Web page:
“I’ve passed a number of good bills, but I think a lot of legislators get concerned about the amount of bills that they pass. There’s another entire, larger side to being a member of the legislature, and that is to basically defend the people of your district against things that are very harmful,” he said. “I think I’ve built a pretty good track record of doing that over six years.”

Being outspoken hasn’t been the best way to make friends, though. “The largest corporations have labeled me one of their biggest targets because of that, but at the end of the day, I only have the job of representing people,” Pafford said. “If the title is representative, then I represent those people. They need it, because I think the legislature has done a very poor job about worrying about the average person’s quality of life and their ability to earn a living.”

Continuing to speak for those who cannot speak for themselves, representing those who need the most help, is integral to Pafford’s approach, including his emphasis on protecting the environment. “I’ve come to the job with that kind of thinking in mind,” he said.

One example is his view on water conservation. Pafford cites the continuous sea level rise he has seen, which is of grave concern. “Fifty percent of Broward’s wells have saltwater. Ten percent of Palm Beach’s wells have saltwater. We’re seeing a dramatic impact right now, and yet there has been little attention,” he said.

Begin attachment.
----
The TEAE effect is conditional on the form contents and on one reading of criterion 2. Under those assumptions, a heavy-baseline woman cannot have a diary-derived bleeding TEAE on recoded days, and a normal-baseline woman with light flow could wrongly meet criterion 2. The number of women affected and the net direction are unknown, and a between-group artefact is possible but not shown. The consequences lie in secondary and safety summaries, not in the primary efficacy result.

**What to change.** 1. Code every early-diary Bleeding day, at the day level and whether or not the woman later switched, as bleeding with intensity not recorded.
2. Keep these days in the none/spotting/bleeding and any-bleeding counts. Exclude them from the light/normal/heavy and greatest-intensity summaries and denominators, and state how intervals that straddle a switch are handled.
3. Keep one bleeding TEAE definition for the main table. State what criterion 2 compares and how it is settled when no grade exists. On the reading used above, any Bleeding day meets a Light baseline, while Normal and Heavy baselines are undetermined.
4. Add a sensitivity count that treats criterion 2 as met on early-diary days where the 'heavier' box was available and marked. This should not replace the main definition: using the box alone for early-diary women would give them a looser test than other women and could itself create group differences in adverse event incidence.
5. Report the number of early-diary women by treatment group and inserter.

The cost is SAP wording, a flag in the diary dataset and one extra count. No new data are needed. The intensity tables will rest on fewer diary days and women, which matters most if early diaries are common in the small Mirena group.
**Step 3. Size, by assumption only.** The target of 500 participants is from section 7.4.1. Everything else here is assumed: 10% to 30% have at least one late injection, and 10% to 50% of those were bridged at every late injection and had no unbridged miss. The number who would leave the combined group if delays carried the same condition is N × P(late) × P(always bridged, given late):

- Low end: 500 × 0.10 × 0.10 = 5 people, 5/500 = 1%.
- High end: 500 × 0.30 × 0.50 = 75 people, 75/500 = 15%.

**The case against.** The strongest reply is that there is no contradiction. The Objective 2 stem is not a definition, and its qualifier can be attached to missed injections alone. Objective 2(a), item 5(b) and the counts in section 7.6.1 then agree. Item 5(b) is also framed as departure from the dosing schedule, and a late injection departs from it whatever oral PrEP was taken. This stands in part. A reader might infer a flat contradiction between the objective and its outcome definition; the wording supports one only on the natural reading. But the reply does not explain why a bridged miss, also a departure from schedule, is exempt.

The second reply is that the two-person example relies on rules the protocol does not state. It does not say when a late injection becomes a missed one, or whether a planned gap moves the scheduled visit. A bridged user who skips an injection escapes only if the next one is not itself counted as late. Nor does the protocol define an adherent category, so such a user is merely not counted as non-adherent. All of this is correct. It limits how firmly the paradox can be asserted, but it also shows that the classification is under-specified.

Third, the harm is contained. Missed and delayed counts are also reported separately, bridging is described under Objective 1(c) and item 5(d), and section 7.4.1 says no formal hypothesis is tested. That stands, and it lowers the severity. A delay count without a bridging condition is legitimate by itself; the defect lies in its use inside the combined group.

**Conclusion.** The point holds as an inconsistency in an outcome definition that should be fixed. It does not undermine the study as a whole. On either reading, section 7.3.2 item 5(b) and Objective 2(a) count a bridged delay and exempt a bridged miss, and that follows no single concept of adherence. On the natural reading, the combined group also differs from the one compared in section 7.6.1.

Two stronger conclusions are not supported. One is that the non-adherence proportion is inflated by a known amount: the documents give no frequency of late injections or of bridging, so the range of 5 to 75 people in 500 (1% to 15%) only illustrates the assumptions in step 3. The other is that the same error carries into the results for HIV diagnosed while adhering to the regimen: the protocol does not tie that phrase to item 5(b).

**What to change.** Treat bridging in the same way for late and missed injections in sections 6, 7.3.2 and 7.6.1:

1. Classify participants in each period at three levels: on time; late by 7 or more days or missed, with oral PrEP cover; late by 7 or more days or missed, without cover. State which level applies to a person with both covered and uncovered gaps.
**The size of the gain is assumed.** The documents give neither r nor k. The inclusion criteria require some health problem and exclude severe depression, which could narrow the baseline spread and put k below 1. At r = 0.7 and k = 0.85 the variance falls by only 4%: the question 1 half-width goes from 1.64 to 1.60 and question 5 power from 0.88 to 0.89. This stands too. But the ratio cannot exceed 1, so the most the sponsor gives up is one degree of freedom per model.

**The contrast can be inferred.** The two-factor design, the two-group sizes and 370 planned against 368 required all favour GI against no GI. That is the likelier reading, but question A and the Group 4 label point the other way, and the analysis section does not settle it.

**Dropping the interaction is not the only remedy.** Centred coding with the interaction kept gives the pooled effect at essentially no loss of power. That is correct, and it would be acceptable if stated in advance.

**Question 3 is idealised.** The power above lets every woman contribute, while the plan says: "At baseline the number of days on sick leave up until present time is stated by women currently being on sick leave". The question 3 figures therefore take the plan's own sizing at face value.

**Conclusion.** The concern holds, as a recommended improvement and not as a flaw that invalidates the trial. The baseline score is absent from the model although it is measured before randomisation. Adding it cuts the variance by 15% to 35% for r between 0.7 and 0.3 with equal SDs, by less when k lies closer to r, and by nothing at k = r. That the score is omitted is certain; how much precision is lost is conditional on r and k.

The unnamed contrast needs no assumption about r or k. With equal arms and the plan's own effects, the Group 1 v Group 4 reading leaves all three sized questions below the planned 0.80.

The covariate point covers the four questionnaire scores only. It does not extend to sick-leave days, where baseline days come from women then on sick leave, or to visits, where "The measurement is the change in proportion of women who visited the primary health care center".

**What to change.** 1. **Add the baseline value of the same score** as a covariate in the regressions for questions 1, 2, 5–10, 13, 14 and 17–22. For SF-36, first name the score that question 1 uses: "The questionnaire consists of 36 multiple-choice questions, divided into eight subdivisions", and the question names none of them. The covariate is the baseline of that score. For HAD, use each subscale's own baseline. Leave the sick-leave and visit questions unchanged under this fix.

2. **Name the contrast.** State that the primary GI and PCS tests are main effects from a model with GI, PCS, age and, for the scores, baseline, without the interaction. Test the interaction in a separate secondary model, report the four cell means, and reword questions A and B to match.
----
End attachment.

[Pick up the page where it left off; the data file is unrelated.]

Florida’s public education, on the other hand, has garnered attention. A pivotal part of this election to Pafford’s opponent is the Common Core program, currently known as Florida Standards.

“Common Core is not anything so horrible. The problem with Common Core is that it was basically hijacked by the Tea Party,” he said. “There is value. I think the problem is when you insert the Florida Standards… Common Core is built to be crafted, to fit a unique situation in every state. The problem is the high-stakes testing; the FCAT-type stuff. That is the major flaw in Florida right now.”

Florida’s education policy is faulty, Pafford said.

“We’re not doing enough,” he said. “I don’t support corporate vouchers. I think charter schools have a role, but when you’re spending $50 million to do maintenance outside of the normal public education system, then there’s an issue when in my view, we’re not spending enough.”

Pafford has been against the cuts to education and has continually opposed the state budget. “I’ve never voted for a state budget in six years,” he said. “The state budget does nothing for affordable housing. It did nothing for expansion of healthcare.”

On the Nov. 4 ballot are three amendments: the first deals with land conservation, the second with medical marijuana and the third with judicial vacancies.

Pafford supports the first two but does not back the third. “I like the first one,” he said. “It helps the legislature, where they’ve turned their back on environmental protection and safeguards, and it’s very clear that the governor and the legislature have done that.”

Personal relationships make it difficult to say no to the second amendment. “I know a lot of people whose normal pharmaceutical regimen is not working anymore,” he said.

The third amendment, which would allow a lame-duck governor to prospectively appoint people to certain judicial vacancies, isn’t fair, he said. “That’s just not playing by the rules,” Pafford asserted.